(0) Initial jobless claims for the Aug. 1 ending week fell by -249k to 1.186 mil., more than expected relative to the forecasted 1.400 mil. Continuing claims for the Jul. 25 week fell by -844k to 16.107 mil., below the 16.900 mil. expected by consensus. Claims fell in a variety of larger Eastern and Southern states, despite still-high virus counts.
(0/+) The employment situation for July was better than expected, in keeping with continued re-openings, but there continues to be a lot of room for improvement. A non-insignificant part of the change was due to statistical birth/death adjustments and seasonality, although the employment situation indeed remains fluid and more difficult to measure due to classification issues of temporary versus permanent job gains and losses.
Nonfarm payrolls increased by 1.763 mil., beating expectations calling for growth of 1.480 mil., but at a far reduced rate compared to May and June. Gains in employment were relatively broad, with the strongest numbers occurring in leisure/hospitality (592k), retail (258k), and education (268k), as increased economic activity continued. Lesser gains of 20-30k were seen in construction, manufacturing, and financial services.
The unemployment rate fell by -0.9% to 10.2%, which fell further than the expected 10.6% level. The number of persons classified as unemployed declined by -1.4 mil. to 16.3 mil., with those classified as under ‘temporary layoff’ fell by a similar amount to 9.2 mil. (notably half the level of April’s report, but remained at just over half of the total unemployed figure). The U-6 rate of underemployment also fell, by -1.5% to 16.5%. The household survey component of this measure showed a rise of 1.4 mil. jobs, largely as expected.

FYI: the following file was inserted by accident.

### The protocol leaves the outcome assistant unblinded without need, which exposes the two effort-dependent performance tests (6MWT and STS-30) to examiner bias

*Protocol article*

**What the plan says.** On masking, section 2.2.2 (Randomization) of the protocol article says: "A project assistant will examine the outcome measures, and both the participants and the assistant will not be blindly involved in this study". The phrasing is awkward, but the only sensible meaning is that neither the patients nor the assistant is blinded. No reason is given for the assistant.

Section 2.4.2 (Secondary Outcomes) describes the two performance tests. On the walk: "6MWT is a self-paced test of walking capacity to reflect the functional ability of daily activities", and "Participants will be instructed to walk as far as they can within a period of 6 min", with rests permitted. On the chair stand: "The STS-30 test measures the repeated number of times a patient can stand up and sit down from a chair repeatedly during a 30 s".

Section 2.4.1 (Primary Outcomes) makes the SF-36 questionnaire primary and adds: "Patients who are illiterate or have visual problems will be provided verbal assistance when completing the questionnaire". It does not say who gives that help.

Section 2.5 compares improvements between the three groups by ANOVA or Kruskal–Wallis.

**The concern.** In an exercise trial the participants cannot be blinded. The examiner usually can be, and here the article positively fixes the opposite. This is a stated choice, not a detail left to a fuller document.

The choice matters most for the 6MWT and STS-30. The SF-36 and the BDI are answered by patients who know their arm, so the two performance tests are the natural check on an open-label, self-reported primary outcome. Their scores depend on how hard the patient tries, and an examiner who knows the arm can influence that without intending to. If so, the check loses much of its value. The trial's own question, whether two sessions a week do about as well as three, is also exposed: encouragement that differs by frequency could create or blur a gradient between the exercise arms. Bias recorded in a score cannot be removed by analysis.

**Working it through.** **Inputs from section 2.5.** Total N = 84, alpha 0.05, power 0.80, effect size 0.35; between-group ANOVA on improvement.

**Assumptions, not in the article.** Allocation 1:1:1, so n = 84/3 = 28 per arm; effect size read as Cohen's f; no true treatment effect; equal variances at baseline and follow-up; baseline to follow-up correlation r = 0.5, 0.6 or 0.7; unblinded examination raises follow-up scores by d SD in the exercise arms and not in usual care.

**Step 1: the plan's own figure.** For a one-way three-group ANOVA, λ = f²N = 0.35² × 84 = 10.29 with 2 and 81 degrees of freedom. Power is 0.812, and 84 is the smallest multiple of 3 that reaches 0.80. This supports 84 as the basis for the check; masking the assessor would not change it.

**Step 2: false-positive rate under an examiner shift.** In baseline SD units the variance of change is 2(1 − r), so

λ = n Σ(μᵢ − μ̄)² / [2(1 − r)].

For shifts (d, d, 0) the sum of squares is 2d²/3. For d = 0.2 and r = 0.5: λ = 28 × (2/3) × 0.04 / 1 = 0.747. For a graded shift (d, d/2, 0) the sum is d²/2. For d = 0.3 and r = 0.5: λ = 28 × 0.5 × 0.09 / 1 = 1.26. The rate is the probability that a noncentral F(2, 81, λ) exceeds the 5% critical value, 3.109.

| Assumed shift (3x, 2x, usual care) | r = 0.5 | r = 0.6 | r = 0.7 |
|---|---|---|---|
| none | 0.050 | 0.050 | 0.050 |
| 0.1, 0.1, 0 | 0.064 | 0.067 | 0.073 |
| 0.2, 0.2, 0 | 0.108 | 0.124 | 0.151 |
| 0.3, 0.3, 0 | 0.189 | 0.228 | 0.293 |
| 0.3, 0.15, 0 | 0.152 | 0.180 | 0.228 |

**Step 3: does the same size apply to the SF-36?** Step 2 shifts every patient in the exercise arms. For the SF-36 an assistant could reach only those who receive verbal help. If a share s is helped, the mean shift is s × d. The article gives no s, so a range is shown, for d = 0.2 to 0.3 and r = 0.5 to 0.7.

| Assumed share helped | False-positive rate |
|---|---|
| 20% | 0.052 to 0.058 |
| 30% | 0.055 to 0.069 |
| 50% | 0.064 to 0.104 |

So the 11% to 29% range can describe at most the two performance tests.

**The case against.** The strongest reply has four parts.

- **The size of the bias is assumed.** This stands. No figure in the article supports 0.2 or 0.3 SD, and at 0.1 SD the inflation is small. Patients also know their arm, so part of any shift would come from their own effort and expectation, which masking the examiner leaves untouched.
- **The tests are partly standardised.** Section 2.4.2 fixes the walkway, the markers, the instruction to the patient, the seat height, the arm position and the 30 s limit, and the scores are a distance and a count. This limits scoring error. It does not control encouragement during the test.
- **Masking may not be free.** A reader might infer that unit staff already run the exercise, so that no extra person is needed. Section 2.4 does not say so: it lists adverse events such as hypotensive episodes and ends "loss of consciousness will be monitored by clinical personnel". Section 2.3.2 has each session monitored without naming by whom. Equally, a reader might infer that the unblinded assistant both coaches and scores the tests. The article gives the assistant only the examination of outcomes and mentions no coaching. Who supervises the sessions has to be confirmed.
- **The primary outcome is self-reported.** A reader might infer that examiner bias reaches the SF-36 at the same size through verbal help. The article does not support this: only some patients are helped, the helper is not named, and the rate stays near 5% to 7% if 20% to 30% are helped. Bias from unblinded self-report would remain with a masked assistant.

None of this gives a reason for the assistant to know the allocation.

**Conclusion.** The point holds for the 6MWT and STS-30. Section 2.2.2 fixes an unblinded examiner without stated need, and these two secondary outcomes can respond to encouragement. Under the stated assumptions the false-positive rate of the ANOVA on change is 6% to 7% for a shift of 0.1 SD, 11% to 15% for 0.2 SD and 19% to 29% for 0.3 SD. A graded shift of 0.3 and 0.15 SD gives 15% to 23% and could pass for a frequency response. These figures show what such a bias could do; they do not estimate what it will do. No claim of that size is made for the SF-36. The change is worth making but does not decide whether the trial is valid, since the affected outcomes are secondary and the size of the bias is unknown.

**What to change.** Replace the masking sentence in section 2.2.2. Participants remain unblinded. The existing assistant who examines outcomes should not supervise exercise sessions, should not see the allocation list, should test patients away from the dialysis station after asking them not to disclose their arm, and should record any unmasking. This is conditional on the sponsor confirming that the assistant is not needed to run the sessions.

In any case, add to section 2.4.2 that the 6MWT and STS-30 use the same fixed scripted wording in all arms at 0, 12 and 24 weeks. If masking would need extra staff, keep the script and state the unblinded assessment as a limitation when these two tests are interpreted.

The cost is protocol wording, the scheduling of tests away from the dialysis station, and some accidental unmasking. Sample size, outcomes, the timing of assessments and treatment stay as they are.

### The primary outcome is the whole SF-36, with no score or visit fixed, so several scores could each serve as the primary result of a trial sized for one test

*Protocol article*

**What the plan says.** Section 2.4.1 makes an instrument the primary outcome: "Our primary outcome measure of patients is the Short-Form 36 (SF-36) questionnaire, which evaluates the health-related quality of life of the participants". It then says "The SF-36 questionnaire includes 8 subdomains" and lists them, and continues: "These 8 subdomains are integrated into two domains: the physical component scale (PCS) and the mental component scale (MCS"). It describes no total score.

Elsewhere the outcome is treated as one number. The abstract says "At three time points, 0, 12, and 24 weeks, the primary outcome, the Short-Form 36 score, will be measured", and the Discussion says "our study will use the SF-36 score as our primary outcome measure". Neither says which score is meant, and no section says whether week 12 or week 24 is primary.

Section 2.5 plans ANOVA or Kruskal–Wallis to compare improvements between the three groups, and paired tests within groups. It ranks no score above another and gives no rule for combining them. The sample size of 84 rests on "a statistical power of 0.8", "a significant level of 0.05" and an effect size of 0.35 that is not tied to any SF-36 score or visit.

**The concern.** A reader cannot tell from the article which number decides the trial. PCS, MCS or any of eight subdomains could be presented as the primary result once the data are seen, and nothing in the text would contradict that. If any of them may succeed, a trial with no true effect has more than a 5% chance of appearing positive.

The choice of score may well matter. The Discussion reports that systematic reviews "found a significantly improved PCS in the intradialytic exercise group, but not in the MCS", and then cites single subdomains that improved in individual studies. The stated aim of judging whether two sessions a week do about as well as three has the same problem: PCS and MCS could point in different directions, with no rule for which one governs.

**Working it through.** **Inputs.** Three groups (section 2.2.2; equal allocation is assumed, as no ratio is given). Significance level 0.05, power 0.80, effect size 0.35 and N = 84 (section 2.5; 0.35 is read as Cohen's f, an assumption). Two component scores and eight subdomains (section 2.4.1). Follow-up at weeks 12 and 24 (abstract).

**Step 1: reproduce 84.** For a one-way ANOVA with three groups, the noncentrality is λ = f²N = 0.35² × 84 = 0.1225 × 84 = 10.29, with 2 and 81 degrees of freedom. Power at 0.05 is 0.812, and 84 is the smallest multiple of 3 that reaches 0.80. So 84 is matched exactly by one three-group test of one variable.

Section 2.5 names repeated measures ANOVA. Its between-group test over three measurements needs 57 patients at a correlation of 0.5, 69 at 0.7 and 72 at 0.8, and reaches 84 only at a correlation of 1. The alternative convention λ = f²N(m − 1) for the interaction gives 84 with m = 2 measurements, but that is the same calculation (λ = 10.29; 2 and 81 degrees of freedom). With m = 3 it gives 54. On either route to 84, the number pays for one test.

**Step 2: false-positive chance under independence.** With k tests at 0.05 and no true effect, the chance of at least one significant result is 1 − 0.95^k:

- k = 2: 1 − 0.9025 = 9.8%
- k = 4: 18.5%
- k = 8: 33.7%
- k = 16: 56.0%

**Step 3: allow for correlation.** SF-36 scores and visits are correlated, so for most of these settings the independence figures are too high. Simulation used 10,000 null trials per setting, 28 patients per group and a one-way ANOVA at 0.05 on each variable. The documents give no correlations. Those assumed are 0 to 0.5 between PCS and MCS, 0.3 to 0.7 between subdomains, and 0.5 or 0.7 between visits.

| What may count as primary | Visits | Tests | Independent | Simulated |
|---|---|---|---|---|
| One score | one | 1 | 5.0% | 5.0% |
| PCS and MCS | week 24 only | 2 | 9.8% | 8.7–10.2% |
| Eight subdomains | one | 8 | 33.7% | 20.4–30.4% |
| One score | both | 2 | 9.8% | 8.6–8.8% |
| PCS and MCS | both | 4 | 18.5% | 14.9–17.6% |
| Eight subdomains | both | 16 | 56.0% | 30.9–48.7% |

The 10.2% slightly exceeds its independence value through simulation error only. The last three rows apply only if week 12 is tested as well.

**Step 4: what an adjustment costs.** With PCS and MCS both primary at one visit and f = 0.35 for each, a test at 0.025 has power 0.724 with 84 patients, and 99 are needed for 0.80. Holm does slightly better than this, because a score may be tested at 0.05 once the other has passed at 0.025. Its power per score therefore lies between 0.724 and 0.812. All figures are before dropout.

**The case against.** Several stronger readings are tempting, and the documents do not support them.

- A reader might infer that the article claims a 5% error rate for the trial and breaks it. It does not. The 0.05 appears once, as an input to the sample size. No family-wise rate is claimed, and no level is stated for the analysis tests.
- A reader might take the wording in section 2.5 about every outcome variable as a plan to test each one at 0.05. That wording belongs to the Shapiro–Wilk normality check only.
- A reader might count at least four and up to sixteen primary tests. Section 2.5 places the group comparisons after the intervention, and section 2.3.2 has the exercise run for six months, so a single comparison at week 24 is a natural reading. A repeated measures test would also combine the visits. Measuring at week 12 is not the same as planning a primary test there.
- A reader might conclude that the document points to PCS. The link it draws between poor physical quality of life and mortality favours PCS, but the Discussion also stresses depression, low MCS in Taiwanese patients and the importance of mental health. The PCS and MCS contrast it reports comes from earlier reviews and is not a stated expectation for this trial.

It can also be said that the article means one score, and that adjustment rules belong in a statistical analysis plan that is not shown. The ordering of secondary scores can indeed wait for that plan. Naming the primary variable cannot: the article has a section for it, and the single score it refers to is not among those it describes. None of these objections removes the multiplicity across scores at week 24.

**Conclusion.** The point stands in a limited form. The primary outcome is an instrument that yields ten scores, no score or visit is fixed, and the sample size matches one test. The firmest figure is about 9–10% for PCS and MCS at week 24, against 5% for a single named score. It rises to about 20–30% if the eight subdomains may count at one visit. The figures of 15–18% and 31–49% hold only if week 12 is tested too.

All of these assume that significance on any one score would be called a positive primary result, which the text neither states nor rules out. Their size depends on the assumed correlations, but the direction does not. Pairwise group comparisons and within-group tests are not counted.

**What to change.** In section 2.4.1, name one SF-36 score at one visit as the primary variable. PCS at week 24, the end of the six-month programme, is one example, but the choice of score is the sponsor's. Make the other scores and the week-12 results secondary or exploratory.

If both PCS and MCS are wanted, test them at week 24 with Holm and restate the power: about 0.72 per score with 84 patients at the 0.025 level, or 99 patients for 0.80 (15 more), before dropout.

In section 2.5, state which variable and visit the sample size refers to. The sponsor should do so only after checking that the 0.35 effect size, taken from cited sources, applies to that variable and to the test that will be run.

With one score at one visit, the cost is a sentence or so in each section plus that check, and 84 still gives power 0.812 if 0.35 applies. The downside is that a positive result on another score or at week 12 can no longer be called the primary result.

Average monthly earnings rose 0.2%, surpassing forecasts calling for a -0.5% decline. The year-over-year rate of change decelerated by a tenth of a percent to a still-high 4.8%, however. Unsurprisingly, gains were seen in information jobs, but declines in pay through the leisure/hospitality segment. The average workweek length fell by -0.1 hour to 34.5, despite rising markedly in the manufacturing segment.
(-) The Federal Reserve Senior Loan Officer Opinion Survey for Q2 showed a general trend of tighter standards for bank lending, but also far lower demand for financing, along with a general lack of activity. Regardless, from an economic standpoint, tighter financing standards tend to have a dampening effect on growth.